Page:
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Inside Problems (Andrew Bird) – music review

In the follow-up to his fine 2019 release, My Finest Work Yet, Andrew Bird continues to deliver smart, thoughtful music that displays his talented violin skills in catchy pop-oriented songs, most that defy simplistic genre categories. On that work, he seemed quite taken with the world of the “Olympians,” the way modern life seems to imitate the Greek myth of “Sisyphus,” each of us pushing our personal boulder up the mountain only to do it again, day after day, ad infinitum. Here, Bird’s focus is more on the way our current lives are often divided by the way we present ourselves to one another and the outer concerns of our relationships, employment and the political machinations that impact our lives, and the “inner problems,” the fears and hopes, the worries and wishes that keep us awake at night.

As a multi-instrumentalist with a high level of versatility on his primary instrument, the violin, Bird’s unique approach reveals his early classical music education, an interest in jazz that fueled early musical engagements with the likes of Squirrel Nut Zippers, and an awareness of violin’s roles in Irish/Celtic folk music, American bluegrass and country, and the more exotic world music of the mid-east. While elusive to most categories, My Finest Work Yet got Bird nominated for the “Best Folk Album” Grammy, and I can only think of mandolin player Chris Thile – of Nickel Creek and The Punch Brothers, as well as NPR’s “Live From Here” live music weekend show, and winner of a MacArthur Fellowship – as a current musician working on a unique instrument and playing across a wide spectrum of musical influences in what most would consider a pop or folk/rock format.

In the opener, “Underlands,” Bird plays and sings over a light jazz rhythm, laying the groundwork for the album’s theme, advising that we not look to the moon or the stars to explain the happens either in our nation or our inner state of mind. It’s often a mystery what’s going on deep inside, but we should “listen out for that subterranean river of tears.” In the album’s title track, Bird compares the effort to find inner peace with the molting process of an insect, where you come out feeling like “I just got born,” in a folk song driven by acoustic guitar.

In “Atomized,” Bird draws on an insight of American writer and essayist commenting on cultural and political discourse, Joan Didion who updated a thought by poet W.B. Yeats that “things fall apart; the center cannot hold.” Didion used the term “atomization,” to describe the biological insight that everything consists of smaller atomic particles. Bird sings in the chorus: “you know you better start making your apologies/stop blaming technology,” a catchy melody that makes science accessible in a way you’d never have expected. “Lone Didion” is another song with a Didion reference, this one more personal. Bird sings how the well-known writer frequented a restaurant regularly with her husband, but after losing her partner and her daughter in the same season which she chronicled in “The Year of Magical Thinking,” she returned to her favorite place and ordered her usual, but now eating and drinking alone. Birds carefully played squalls and cries on the violin bespeaks her pain.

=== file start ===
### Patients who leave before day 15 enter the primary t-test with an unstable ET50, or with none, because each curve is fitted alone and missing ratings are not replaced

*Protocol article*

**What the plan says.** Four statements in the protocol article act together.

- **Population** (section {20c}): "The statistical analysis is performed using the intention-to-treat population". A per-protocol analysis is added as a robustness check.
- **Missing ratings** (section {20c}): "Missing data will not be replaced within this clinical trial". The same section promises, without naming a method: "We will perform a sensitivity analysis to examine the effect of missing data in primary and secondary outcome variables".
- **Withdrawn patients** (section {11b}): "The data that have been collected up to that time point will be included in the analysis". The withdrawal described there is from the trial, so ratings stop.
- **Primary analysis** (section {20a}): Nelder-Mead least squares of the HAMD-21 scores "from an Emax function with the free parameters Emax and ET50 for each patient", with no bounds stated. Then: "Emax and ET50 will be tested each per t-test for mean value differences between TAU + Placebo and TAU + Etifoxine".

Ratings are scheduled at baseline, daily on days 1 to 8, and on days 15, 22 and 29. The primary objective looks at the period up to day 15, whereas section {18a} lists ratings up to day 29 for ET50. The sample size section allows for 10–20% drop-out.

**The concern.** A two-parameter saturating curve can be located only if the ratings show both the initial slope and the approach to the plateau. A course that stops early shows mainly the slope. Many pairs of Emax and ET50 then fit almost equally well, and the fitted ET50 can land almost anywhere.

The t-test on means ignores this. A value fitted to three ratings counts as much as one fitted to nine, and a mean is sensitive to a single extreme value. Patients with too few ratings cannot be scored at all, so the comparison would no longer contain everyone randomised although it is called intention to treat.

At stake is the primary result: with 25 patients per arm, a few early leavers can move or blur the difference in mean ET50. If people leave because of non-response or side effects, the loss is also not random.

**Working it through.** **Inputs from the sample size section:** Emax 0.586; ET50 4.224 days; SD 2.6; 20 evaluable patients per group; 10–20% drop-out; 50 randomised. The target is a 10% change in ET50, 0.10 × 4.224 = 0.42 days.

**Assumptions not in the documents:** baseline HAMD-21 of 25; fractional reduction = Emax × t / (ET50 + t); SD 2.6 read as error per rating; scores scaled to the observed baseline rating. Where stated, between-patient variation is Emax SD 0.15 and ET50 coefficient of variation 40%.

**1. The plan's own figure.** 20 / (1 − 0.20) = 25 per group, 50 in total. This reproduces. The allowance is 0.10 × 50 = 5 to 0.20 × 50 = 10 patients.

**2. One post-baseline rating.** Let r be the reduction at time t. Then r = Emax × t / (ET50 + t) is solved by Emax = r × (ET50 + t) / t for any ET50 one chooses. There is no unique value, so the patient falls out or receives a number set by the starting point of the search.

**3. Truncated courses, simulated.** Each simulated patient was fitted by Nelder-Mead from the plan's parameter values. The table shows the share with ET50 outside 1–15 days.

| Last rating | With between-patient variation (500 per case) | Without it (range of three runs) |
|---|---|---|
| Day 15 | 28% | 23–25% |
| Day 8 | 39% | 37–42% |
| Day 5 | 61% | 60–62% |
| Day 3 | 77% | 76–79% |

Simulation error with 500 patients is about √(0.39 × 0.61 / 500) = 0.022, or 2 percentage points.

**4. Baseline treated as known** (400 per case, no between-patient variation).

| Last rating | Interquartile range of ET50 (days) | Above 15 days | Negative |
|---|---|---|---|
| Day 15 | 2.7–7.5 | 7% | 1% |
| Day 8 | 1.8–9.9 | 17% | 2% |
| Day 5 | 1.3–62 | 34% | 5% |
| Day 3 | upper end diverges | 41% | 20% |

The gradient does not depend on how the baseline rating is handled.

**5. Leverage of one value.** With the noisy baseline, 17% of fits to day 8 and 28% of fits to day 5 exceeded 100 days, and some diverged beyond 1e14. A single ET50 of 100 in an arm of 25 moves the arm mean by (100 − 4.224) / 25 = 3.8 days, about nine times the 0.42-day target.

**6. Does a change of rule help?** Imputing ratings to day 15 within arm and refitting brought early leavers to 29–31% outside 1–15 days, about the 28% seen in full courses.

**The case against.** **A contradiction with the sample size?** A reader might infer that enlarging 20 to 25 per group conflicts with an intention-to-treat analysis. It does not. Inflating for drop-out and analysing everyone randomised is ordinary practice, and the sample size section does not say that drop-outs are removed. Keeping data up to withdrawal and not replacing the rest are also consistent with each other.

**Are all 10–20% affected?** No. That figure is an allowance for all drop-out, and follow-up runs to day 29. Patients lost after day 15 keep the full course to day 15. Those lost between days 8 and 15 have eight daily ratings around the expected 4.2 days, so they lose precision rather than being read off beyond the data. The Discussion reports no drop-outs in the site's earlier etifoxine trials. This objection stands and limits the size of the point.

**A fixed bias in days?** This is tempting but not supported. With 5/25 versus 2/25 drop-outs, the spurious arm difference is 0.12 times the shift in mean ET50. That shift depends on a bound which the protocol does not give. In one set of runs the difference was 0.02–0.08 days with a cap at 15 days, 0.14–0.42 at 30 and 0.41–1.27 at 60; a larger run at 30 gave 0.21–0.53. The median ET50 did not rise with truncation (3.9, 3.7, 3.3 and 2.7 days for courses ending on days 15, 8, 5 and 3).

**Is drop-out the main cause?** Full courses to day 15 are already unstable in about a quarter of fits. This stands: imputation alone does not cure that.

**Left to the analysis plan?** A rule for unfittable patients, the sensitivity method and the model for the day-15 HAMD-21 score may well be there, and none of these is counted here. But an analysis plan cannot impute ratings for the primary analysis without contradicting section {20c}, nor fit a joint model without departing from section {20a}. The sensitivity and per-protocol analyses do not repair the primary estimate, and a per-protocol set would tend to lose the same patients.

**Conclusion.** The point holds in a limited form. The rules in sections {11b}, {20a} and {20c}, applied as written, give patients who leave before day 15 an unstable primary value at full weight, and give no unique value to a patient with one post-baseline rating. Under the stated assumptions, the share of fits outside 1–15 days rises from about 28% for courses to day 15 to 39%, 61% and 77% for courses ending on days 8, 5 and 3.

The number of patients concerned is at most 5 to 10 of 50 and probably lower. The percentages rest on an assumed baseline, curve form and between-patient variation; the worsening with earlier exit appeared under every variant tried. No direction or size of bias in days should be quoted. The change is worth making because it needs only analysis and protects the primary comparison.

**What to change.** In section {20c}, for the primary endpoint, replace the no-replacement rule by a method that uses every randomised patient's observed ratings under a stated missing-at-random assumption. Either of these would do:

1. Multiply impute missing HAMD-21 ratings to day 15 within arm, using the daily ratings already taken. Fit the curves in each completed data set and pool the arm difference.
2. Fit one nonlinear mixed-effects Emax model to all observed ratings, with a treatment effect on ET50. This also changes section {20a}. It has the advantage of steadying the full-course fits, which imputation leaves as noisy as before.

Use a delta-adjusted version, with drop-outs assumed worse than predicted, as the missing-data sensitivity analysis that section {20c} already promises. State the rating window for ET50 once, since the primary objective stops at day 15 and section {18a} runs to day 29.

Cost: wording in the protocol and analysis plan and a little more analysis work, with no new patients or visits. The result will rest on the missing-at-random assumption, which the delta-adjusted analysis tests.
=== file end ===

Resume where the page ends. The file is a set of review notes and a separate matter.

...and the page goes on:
One fun one is “The Night Before Your Birthday,” which builds to a rock song hook; it’s a love song, but Bird worries that “these words’ll come out wrong,” then he offers a perfectly lovely metaphor, saying ‘you will always be my darlin’/’Til the end, the end of measured time/Like a pair of nestin’ starlings/We’re grown more and more entwined.” In another fun song, “Make a Picture,” Bird considers our recent challenges and our cultural fascination with selfies, and the way we present images with an emphasis on “smiling faces,” that don’t tell the truth about our inner lives and feelings. The song “Eight” celebrates one number among many others, while in “Stop n’ Shop” offers the insight that many of the things we purchase – like guns, flags, trucks – are meant as symbols of our inner life: “Objects may appear to be more than they appear to be/More than this reality, a salve for your insecurity.” And sorting the various meanings in these symbolic purchases “sounds like a job for Sisyphus,” the Greek mythic character that keeps on giving.

Andrew Bird looks around and see a world divided, we’re locked into “Fixed Positions,” and the has an impact on our inner lives our capacity for inner peace. If we wear our “Inside Problems” on our sleeves or in the possessions that define how we want to be perceived, we’ll keep pushing that boulder up the hill only to find we’ve made no progress. He closes out the album with the folk song hope that if “you speak to me… I will listen,” there’s a chance we will “Never Fall Apart.” It’s encouraging to hear such a strong musical project that not only invites deep rumination on our common humanity but suggests that while we may find ourselves stuck in unhealthy thought patterns from time to time, we can break the cycle and find new, more engaged ways to live and be.

Brian Q. Newcomb
For more of Brian Q. Newcomb’s music reviews, check out The Fire Note

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